Millions of women everywhere wear high heels every day and love them. They are willing to spend a fortune on a fantastic pair of high heels and bear the pain that comes along with them with a smile. But like many other forms of fashion folly of days gone by, researchers have discovered that wearing high heels, even for a relatively short period of time, can have some major effects on the body.
Researchers have found that even young women who wear high heels for 40 or more hours per week walk differently than women who don't, even when they are wearing flat shoes. This can lead to injuries and deformities over time.
Effects Of High Heels On Feet
There is no doubt that high heels have a huge impact on feet. After all, that's where shoes belong, right? High heel shoes can have a number of detrimental effects on the feet, some that could result in the need for surgery or lifelong pain.
Over time, high heel shoes, or any other type of shoe with a narrow or pointy toe can cause:
- Bunions: These are bony growths that occur around the base of the big toe and can cause the big toe to angle inward toward other toes causing pain.
- Corns: This is a thickened area of skin, typically caused by repeated friction against a shoe. Corns can become painful over time and often this occurs in conjunction with bunions.
- Hammer toe: This is a condition in which the end of a toe, usually the second toe, is forced downward by tight fighting shoes resulting in deformity. This is can only be corrected by certain medical devices or surgery.
- Morton's neuroma: This is an injury to the nerves in the mid-foot. This causes tissue around the area to thicken, and can cause pain and numbness. Surgery is sometimes needed to remove this tissue to relieve the symptoms.
- Pump bump: Technically called Haglund's deformity, this is a bony growth that occurs on the heel as a result of the constant pressure and friction of rigid backs and straps from high heels. The only way to treat this deformity is surgery, which removes the excess bone.
- Metatarsalgia: This is a painful type of inflammation that occurs in the ball of the foot as a result of repeated pressure on the metatarsal bones, which are the bones that run between the toes and the arch of the foot.
High heels also increase the risk of ankle injuries because they interfere with balance. The higher the heel or platform, the higher the risk. It also becomes harder to walk, especially for more petite women who have shorter legs and smaller feet. They don't have the same gait as when their feet are flat because they have to compensate for the extra height in their shoes, which increases the risk of tripping or falling, leading to strains, sprains and breaks of the ankle.
Effects On The Legs And Knees
The next place where the impact of high heels can be seen is in the legs and knees. While, high heels make legs look long and shapely, they also cause some problems that can become quite serious, causing issues with walking, even while wearing flat shoes.
- Achilles tendon: High heels cause the Achilles tendon to shorten significantly. Over a relatively short period of time this can cause a number of problems with walking because tendons provide much of the spring required for walking. When the Achilles tendon can't do its job, the muscles of the lower leg must take over and this can lead to injuries.
- Calf muscles: Like the Achilles tendon, high heels cause the Soleus and the Gastrocnemius muscles to shorten. Over time this can cause these calf muscles to become tight and painful when walking without high heels on.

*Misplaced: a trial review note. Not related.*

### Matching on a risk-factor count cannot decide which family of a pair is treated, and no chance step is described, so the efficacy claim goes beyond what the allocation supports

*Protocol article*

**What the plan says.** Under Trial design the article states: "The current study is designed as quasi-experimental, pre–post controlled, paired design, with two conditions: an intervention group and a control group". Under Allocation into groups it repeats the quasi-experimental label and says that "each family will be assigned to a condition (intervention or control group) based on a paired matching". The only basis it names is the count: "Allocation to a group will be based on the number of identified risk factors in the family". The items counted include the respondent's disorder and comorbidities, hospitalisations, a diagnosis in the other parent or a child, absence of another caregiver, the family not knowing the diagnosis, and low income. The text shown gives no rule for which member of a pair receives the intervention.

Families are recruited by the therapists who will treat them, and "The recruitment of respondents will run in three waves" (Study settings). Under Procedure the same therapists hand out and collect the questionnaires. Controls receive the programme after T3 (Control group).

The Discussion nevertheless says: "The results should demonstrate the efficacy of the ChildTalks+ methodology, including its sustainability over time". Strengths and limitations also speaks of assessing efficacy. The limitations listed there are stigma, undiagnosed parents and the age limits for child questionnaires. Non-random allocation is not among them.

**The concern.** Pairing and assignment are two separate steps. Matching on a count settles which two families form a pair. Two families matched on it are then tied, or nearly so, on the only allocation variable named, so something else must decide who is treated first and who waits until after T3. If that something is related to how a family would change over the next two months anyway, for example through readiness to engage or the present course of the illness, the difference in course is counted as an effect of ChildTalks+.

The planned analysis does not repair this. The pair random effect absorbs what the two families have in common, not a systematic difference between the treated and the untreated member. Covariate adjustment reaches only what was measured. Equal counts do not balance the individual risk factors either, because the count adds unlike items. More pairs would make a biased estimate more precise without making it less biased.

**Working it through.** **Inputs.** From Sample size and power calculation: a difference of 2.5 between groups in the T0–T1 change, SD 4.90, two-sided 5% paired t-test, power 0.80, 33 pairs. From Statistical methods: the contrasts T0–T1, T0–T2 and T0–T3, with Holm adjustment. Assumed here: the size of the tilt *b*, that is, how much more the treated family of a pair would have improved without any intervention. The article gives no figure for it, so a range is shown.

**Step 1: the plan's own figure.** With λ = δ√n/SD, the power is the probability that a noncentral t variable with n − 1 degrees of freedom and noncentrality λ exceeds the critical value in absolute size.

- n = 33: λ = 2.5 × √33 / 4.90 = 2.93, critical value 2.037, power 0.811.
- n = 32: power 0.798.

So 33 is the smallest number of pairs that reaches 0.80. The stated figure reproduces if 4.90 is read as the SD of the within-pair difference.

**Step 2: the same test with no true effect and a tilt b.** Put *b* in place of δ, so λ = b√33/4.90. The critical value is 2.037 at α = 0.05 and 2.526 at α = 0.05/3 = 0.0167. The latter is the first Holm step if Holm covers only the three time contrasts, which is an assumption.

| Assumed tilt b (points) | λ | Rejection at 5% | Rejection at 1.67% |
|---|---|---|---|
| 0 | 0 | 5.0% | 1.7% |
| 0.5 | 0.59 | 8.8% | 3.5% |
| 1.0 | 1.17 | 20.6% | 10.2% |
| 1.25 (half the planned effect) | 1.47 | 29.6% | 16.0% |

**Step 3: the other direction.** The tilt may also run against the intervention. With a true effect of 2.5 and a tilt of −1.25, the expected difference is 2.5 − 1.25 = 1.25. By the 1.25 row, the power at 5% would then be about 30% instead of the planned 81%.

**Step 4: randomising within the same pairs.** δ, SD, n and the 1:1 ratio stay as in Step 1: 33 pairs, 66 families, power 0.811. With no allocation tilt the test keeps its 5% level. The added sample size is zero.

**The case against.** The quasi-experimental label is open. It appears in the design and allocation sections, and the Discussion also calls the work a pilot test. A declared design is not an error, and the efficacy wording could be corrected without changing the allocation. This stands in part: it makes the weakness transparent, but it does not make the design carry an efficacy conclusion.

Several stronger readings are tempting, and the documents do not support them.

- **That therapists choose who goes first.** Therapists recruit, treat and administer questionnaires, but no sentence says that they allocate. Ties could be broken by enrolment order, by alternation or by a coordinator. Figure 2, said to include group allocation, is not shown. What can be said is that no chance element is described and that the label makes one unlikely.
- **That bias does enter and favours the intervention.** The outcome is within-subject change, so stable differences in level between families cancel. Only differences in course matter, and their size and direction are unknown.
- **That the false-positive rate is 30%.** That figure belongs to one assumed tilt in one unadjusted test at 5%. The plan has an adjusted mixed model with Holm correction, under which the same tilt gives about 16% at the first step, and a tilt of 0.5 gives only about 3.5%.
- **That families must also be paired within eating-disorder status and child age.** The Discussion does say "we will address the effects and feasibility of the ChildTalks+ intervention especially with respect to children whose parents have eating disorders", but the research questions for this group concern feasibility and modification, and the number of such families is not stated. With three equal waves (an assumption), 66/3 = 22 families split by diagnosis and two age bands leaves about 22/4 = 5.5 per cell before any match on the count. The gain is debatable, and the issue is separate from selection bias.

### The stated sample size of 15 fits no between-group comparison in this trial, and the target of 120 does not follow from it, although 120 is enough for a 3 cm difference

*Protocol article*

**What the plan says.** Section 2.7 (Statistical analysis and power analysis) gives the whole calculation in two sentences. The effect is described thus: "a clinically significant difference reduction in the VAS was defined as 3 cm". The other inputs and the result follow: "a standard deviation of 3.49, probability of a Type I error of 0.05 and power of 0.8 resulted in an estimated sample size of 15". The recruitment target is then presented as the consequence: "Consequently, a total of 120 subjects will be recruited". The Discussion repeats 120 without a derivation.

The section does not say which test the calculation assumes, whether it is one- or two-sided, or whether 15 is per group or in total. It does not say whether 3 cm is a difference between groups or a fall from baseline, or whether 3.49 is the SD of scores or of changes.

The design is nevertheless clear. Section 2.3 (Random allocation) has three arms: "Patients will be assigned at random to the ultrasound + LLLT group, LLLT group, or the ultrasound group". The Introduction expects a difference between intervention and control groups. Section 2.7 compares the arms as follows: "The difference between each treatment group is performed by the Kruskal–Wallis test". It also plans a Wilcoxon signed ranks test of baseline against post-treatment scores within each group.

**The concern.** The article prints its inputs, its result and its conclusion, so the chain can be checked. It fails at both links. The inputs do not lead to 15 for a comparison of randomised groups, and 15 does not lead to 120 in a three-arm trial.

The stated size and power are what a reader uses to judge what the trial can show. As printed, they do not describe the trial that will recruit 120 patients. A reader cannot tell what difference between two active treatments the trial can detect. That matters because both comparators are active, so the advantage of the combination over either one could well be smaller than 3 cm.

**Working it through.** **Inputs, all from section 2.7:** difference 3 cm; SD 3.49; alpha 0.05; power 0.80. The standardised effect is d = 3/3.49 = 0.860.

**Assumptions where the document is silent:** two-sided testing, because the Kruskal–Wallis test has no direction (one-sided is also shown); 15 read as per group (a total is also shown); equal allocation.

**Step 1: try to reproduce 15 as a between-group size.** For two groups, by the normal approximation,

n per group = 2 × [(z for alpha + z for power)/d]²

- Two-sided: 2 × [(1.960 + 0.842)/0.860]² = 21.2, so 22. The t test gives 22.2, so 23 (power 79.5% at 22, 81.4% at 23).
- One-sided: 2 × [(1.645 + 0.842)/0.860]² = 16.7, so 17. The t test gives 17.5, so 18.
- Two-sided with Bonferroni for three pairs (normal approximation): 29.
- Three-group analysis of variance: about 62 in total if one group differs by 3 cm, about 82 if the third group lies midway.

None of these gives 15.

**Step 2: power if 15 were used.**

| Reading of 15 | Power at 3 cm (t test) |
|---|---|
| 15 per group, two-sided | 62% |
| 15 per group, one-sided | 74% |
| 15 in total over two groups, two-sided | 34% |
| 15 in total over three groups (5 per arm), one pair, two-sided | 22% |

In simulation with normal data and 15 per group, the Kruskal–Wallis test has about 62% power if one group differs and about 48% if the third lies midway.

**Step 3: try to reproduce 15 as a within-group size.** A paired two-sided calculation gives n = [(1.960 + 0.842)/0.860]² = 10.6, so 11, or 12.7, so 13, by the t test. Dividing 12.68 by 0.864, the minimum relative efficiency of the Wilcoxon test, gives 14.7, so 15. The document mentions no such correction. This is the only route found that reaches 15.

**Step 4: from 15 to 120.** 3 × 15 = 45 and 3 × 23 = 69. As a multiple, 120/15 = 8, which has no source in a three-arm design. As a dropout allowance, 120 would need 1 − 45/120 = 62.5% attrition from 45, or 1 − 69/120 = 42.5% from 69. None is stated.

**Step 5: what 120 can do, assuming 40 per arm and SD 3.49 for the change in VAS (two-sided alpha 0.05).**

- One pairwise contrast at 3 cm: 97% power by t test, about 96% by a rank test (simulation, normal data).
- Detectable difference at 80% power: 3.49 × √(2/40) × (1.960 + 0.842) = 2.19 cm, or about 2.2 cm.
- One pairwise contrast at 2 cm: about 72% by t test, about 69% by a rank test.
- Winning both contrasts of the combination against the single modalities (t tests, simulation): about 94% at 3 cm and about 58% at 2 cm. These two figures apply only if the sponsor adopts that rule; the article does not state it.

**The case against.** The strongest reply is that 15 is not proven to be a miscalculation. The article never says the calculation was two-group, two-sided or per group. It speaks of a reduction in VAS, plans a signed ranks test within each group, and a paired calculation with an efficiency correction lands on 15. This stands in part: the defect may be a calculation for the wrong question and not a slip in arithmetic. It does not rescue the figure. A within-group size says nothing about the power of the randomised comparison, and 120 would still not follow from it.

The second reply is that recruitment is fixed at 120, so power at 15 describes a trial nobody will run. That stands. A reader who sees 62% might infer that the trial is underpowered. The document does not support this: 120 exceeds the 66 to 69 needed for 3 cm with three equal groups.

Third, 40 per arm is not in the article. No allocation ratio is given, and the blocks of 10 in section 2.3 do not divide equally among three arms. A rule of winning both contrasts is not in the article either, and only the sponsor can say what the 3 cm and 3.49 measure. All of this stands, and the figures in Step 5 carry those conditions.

- Knees: High heels place an increased amount of pressure on the knee, particularly the inner knee, which is one of the more common areas that women experience osteoarthritis. One study found that this pressure on the knee joint increased by 26 percent, which is a significant increase considered the forces that the knee is already subjected to.
Effects On Hips And Back
Walking in high heels changes the mechanics of the body, and as such, the majority of the body must compensate to keep from falling down. While they look good, this state of altered body mechanics can wreak havoc on the hips and back over time.
High heels cause the pelvis to rotate forward, increasing the curve of the lower back and forcing the buttocks out. This can cause severely increased pressure on the lumbar region of the spine and lead to a host of back problems.
Hips aren't spared, either. Because the lower leg isn't able to work as efficiently as it should in high heels, the hip muscles must help take up some of the extra work. Over time, this can cause injuries in the small muscles around the hip joints that make walking possible.
There are some safety tips for wearing high heels to keep any damage they may cause to a minimum:
- Limit the wearing of high heels to no more than two or three times per week. If this isn't possible, take them off as often as possible, such as when sitting at a desk.
- When sitting, flex the calf muscles and rotate the ankles frequently to help keep these muscles loose.
- Choose a wedge style over a stiletto style heel. A wedge provides more support and doesn't cause the lateral movement that a stiletto can.
- Shop for shoes at the end of the day. Feet tend to swell slightly throughout the day so feet will be slightly larger at the end of the day, ensuring a more comfortable fit.
High heels are certainly attractive and can accentuate a person’s legs. However, when worn frequently, they can cause some serious damage to the body. So save the stilettos for a special occasion and opt for something more comfortable and supportive, making it better for the body.